LEGAL ANALYSIS OF CONCURRENT DELAY CLAIMS IN CONSTRUCTION PROJECTS AND EVALUATION OF ENTITLEMENT USING APPORTIONMENT PRINCIPLE
The British University in Dubai (BUiD)
Concurrent delays in construction are complex and often matter of dispute in construction industry. The law is unclear in this issue and the parties generally use concurrency as an excuse to escape from their responsibility to compensate the other party. In different cases related to concurrency the judges have provided rulings based on which different principles have developed on concurrency. This indicates that there cannot be a single general principle to deal with concurrency. In this research project noted English cases related to concurrency and the rulings of the judges have been reviewed. The “Society of Construction Law (SCL)” and “Association for the Advancement of Cost Engineering International (AACEI)” have developed guidelines to deal with concurrency. A legal analysis of SCL and AACEI recommendations has been carried out with the case laws in order to arrive at best possible way to deal with a concurrency situation. As the construction projects are generally large in size and lasts for a longer period of time the delay events and the critical path of the project changes over the period of time. Therefore it is important to establish the varying dominant cause of delay and understand the relevance of each event during the span of the project duration. It is rare that two concurrent delay events overlap exactly without a dominant cause. In such an instance where a dominant cause cannot be established, it is appropriate to apply the principle of apportionment to arrive at a fair entitlement for the parties. Even though apportionment principle is generally accepted as the best recommended solution for a true concurrency it is often difficult to evaluate entitlement under apportionment. This research project by means of a case study establishes that “Window Analysis” with “Time Impact Analysis (TIA)” provides best solution to apportion the entitlements under concurrency. The results of interviews with experts on this subject have been discussed at end of this document which provides better understanding of concurrency and evaluation of entitlements and liabilities of the parties.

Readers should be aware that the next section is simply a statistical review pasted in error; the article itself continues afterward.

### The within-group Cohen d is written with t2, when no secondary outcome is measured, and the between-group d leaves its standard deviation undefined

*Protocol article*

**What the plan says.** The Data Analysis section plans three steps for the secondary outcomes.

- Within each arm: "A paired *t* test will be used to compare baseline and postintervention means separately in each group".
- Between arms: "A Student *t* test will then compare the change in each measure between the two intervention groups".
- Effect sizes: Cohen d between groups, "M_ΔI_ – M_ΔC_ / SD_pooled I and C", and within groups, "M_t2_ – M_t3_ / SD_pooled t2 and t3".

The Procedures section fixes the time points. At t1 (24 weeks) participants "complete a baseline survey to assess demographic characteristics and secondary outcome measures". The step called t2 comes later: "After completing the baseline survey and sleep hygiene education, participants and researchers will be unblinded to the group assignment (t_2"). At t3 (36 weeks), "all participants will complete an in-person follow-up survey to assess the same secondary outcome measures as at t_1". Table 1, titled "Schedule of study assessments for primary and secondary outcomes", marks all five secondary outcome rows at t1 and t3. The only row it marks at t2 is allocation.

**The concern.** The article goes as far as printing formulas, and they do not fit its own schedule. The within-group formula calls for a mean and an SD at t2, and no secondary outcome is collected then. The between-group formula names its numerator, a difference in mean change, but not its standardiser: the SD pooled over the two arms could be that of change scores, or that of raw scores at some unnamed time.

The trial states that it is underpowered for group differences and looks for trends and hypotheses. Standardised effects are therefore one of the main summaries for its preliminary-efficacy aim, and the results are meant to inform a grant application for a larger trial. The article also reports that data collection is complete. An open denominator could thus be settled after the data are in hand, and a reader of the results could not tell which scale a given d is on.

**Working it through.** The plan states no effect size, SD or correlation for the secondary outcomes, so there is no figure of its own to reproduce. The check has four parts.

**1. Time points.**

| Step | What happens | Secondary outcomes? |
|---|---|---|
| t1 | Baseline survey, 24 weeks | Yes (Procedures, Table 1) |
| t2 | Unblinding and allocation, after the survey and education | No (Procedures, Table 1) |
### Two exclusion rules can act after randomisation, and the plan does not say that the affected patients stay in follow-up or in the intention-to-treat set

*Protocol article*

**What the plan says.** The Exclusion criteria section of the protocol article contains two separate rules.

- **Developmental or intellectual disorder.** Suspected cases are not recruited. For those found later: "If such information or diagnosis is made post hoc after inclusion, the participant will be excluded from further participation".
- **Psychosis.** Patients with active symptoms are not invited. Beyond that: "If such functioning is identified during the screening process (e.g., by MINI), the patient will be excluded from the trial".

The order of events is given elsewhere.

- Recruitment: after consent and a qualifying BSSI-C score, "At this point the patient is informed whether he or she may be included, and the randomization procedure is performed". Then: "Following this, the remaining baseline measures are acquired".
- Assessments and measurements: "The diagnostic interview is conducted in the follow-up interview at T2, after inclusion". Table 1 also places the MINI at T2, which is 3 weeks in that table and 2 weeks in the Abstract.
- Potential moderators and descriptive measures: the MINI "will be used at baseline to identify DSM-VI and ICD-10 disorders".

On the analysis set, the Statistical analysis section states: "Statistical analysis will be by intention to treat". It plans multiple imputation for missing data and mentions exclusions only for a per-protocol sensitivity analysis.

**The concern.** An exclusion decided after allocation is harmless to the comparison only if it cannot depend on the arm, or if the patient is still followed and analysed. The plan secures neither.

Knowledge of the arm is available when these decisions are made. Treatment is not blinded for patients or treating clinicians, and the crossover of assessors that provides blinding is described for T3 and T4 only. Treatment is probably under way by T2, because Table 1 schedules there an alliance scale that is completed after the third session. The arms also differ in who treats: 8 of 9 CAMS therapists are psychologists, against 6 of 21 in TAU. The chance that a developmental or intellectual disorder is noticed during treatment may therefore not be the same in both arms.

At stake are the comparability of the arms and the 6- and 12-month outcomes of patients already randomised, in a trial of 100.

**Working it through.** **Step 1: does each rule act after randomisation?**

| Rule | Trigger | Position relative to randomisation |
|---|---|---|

delay claims, construction projects, construction industry